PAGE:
Back when I started skydiving (1977) open-faced, Bell, motorcycle helmets were fashionable. Last year I replaced a variety of skydiving helmets with a low-profile, open-face, motorcycle helmet.
La plus que ca change, la plus que c'est la meme chose.
 

Topaz

Super Moderator
Staff member
Log Member
Joined
Jul 29, 2005
Messages
14,097
Location
Orange County, California
I was watching the process since about three hours before the scrub. I've watched every crewed launch, minus a couple of shuttle launches, since Apollo 14, including Skylab and the ASTP. This one went very smoothly except for the weather.

Regarding the suits, I saw the guy in the foreground have a little trouble with the zipper lanyard on his left-hand glove, trying to tuck it into the pouch provided. It's too long, and they need to have the ground "ninjas" do it for the crew, shortening that lanyard. The helmets were only an awkward item until they rotated the seats up into the launch position, after which neither astronaut seemed to have no further issues with visibility. The suits went through at least three major iterations in the design process, and these two astronauts had direct input into the design process. I'm sure any issues will be improved over time. None were more than a possible annoyance in this launch, and iteration is the SpaceX way.
 

BBerson

Well-Known Member
HBA Supporter
Joined
Dec 16, 2007
Messages
13,089
Location
Port Townsend WA
Are they "pilots" or passengers? The test flight and docking was autonomous (or controlled remotely ?), as far as I know.
 

Topaz

Super Moderator
Staff member
Log Member
Joined
Jul 29, 2005
Messages
14,097
Location
Orange County, California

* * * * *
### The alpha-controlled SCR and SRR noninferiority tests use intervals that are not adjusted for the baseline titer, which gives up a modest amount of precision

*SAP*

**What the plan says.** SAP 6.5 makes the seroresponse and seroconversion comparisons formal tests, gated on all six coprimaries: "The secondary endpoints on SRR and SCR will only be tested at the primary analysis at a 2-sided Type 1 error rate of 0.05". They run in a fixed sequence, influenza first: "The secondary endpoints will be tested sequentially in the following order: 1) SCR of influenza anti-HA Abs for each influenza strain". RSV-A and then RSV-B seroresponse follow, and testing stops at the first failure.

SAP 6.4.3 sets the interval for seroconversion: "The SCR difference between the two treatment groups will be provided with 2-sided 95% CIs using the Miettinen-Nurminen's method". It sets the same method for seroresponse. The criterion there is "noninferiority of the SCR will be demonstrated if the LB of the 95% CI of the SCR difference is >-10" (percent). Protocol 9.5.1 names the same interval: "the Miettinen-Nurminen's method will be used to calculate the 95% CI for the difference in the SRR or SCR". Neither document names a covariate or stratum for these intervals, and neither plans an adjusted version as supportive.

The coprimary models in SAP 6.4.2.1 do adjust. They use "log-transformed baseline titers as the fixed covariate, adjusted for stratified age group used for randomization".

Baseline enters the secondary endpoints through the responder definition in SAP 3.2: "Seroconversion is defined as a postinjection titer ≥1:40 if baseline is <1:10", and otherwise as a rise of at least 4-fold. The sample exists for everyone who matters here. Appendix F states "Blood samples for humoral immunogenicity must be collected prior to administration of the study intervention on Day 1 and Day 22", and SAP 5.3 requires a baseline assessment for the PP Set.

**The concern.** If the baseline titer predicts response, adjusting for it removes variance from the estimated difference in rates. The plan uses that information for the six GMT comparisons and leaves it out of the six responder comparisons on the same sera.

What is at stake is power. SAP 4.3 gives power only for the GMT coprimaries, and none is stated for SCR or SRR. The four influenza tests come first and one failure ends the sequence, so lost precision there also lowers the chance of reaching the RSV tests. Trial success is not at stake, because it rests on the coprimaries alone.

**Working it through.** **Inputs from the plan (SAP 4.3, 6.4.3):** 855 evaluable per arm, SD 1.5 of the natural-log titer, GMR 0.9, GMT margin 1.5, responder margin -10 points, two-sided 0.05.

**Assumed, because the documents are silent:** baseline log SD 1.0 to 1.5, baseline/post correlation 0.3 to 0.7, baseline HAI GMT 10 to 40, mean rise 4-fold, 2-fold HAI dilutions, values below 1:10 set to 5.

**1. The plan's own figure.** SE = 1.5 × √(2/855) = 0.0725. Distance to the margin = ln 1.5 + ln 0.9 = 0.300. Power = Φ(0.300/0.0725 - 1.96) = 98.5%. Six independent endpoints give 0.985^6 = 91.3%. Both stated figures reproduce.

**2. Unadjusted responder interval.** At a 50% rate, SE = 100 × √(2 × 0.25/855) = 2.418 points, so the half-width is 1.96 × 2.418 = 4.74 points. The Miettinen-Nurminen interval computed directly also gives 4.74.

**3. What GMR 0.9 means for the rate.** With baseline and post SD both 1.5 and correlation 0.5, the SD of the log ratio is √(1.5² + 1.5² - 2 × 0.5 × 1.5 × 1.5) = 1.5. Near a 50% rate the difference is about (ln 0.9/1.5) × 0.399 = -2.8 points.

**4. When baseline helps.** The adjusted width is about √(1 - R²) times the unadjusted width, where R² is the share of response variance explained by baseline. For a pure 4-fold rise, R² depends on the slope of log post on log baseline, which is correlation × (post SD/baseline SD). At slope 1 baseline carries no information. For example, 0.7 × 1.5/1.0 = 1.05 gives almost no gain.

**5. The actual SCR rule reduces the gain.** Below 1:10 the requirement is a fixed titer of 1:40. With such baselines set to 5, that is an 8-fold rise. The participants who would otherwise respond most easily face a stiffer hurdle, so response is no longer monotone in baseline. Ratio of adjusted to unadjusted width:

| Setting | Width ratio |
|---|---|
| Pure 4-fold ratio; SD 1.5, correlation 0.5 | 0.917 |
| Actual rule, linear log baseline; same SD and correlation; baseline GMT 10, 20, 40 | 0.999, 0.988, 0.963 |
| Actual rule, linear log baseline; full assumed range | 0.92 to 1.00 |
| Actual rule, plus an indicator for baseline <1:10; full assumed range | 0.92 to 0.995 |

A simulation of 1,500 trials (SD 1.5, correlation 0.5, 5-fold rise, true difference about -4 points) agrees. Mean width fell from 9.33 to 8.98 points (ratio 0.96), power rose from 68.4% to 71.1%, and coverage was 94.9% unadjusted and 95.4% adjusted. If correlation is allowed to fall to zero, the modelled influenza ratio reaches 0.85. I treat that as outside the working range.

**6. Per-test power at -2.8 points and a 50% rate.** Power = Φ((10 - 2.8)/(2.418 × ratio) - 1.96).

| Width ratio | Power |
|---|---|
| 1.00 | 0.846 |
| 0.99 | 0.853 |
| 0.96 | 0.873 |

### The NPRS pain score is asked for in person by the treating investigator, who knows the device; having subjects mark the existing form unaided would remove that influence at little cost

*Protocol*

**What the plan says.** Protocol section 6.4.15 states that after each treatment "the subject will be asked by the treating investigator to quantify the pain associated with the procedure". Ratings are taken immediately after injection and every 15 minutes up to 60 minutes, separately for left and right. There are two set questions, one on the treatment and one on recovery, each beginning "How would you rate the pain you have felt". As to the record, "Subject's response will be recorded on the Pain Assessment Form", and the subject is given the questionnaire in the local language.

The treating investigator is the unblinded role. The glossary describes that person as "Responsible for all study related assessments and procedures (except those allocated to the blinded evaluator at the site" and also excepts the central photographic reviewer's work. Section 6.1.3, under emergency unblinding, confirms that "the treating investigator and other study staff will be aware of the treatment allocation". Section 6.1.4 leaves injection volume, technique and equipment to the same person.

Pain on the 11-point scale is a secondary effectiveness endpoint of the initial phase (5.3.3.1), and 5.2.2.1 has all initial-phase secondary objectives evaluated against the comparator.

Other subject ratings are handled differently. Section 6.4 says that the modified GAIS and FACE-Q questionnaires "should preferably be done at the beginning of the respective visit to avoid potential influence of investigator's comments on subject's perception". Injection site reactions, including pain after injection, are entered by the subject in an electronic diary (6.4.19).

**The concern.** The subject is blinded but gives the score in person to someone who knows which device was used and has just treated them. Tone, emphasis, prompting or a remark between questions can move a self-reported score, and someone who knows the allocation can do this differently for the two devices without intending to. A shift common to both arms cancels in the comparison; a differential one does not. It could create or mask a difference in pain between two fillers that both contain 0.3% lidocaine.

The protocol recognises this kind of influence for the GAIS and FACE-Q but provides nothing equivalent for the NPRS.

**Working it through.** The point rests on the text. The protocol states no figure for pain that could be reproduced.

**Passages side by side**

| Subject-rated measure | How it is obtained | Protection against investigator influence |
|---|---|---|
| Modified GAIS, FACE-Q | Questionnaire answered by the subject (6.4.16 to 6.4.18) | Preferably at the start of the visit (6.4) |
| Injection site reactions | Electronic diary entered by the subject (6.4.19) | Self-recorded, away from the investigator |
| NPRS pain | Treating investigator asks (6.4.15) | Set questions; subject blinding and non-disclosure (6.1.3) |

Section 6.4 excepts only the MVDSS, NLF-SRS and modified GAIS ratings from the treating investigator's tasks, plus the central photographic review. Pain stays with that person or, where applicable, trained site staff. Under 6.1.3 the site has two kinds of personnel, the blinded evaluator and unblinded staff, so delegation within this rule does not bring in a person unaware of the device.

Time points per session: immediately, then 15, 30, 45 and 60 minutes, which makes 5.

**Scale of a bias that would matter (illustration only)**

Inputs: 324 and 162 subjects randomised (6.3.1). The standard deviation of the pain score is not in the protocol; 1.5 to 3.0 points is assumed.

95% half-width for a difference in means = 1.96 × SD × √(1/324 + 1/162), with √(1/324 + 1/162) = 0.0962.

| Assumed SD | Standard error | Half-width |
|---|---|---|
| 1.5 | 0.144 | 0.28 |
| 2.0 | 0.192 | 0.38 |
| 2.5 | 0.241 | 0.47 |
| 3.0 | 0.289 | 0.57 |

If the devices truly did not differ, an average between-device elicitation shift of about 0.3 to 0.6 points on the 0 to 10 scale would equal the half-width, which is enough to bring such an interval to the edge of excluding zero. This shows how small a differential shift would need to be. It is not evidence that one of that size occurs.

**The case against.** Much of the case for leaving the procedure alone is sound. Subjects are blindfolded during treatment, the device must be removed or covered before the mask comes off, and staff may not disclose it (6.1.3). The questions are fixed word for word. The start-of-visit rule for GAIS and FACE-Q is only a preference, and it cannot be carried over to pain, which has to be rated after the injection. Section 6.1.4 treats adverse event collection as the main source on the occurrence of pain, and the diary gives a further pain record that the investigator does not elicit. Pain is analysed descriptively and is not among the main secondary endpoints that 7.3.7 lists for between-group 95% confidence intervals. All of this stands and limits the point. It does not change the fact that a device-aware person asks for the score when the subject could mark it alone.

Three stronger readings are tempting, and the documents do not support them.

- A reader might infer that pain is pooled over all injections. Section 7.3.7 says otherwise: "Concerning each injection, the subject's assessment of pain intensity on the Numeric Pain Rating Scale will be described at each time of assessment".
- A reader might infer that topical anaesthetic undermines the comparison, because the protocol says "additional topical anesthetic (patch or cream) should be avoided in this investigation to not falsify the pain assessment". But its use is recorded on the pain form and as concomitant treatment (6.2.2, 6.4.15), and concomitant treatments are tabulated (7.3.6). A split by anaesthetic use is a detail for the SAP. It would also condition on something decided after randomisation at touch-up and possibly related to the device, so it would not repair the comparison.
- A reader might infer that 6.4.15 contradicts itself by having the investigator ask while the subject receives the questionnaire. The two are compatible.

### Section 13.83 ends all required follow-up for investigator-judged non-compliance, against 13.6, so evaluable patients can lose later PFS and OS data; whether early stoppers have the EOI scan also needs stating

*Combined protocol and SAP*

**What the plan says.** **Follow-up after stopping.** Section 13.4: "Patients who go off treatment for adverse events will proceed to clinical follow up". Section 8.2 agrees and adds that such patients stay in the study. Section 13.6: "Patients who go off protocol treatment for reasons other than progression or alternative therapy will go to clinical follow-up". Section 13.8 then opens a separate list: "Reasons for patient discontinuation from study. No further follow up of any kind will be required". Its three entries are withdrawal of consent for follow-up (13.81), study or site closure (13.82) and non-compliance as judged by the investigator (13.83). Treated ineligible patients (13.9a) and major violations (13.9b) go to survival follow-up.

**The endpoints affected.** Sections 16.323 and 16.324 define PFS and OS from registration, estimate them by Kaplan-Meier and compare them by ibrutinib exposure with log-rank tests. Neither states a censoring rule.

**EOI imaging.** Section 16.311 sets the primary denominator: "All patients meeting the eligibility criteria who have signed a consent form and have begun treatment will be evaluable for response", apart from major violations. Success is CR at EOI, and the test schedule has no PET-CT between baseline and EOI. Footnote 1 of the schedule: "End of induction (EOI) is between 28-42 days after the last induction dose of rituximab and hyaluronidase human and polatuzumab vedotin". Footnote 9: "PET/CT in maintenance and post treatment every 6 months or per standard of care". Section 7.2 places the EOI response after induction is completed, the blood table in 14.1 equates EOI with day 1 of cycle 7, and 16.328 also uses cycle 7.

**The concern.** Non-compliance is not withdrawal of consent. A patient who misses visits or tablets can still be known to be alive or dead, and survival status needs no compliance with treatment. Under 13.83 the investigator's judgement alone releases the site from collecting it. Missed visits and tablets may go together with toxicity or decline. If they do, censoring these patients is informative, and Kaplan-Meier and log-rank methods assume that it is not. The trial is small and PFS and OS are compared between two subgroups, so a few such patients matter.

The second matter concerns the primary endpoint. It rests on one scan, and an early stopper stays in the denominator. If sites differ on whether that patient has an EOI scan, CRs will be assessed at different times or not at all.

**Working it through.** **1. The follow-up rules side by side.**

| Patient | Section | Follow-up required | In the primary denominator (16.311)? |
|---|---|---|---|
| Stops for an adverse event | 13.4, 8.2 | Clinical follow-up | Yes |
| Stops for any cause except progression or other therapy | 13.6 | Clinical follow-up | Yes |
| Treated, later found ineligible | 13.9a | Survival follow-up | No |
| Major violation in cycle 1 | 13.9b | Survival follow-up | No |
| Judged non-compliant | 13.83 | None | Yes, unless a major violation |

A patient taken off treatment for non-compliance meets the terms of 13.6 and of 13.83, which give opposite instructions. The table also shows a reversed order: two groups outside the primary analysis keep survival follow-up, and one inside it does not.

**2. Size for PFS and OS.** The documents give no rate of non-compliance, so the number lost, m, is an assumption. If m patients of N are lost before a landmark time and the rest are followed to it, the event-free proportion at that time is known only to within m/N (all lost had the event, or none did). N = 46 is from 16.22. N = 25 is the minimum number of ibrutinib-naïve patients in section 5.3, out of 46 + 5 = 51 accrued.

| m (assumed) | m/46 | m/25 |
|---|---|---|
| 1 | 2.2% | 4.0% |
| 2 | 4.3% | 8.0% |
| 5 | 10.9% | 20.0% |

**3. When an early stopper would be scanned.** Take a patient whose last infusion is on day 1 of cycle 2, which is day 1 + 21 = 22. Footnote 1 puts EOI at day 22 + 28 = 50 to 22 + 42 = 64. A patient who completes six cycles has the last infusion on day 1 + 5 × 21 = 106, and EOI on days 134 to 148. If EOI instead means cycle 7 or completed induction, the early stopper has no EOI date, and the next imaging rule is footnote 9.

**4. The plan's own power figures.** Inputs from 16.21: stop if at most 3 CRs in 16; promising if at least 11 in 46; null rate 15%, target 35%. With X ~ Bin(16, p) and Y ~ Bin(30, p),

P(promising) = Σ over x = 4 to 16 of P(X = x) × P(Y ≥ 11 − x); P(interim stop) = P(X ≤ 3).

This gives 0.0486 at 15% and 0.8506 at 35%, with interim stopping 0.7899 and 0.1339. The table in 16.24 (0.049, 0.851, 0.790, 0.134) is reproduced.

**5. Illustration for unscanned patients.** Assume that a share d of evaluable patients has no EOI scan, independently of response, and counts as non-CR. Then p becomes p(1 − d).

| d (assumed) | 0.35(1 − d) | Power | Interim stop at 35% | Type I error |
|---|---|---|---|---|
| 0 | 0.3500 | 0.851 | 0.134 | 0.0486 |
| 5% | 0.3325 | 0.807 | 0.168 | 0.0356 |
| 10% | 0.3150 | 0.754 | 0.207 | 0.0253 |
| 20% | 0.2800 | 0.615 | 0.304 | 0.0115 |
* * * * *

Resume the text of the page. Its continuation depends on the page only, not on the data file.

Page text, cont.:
Fully pilots, in the sense that anyone "pilots" a spacecraft today. I mean, AFAIK, they don't manually steer the flight with a "control stick" per se, but they can direct and/or override any of the computer functions, including manually initiating an abort with the big black "T" handle at the bottom of the instrument panel between the two center seats. They can manually control docking and reentry if the automatic systems go south or make a mistake. And those screens aren't just passive displays - they're full-sized touch screens. Excepting backup systems and a few others that are provided switches under the big touch-screen displays, those screens the latter are the primary crew control interface with the vehicle.

During the design of the Mercury project there was a big argument between the designers and the astronauts. The former wanted the entire flight to be run solely by the computers, and not even provide manual controls to the "payload" onboard. The astronauts dug in their heels and insisted on being able to take full manual control at will. The compromise that was struck has persisted ever since, with the computer systems providing the basic overall control of the mission, while the pilots can - and do - take over manually for many critical "fine" maneuvers such as docking or in an emergency. Dragon continues that tradition, although the astronauts have more automation available to them for things like docking. NASA and SpaceX released a crew docking simulator to the public that shows the computers doing the actual "flying", but the modes and steps are enabled positively by the pilot.
 

BBerson

Well-Known Member
HBA Supporter
Joined
Dec 16, 2007
Messages
13,089
Location
Port Townsend WA
I asked a shuttle "pilot" if he actually hand flew it in some way like an airplane. He didn't really answer.
The definition of "astronaut" is also vague. Can include "politician" according to this: Astronaut - Wikipedia
 

Voidhawk9

Well-Known Member
HBA Supporter
Joined
Mar 26, 2012
Messages
322
Location
Timaru, NZ
The question (pilots or passengers?) may be better highlighted when they fly the dedicated 'tourist' flights. Presumably, there will be at least one fully trained astro there too, but presumably for emergency purposes only.
 
2
Top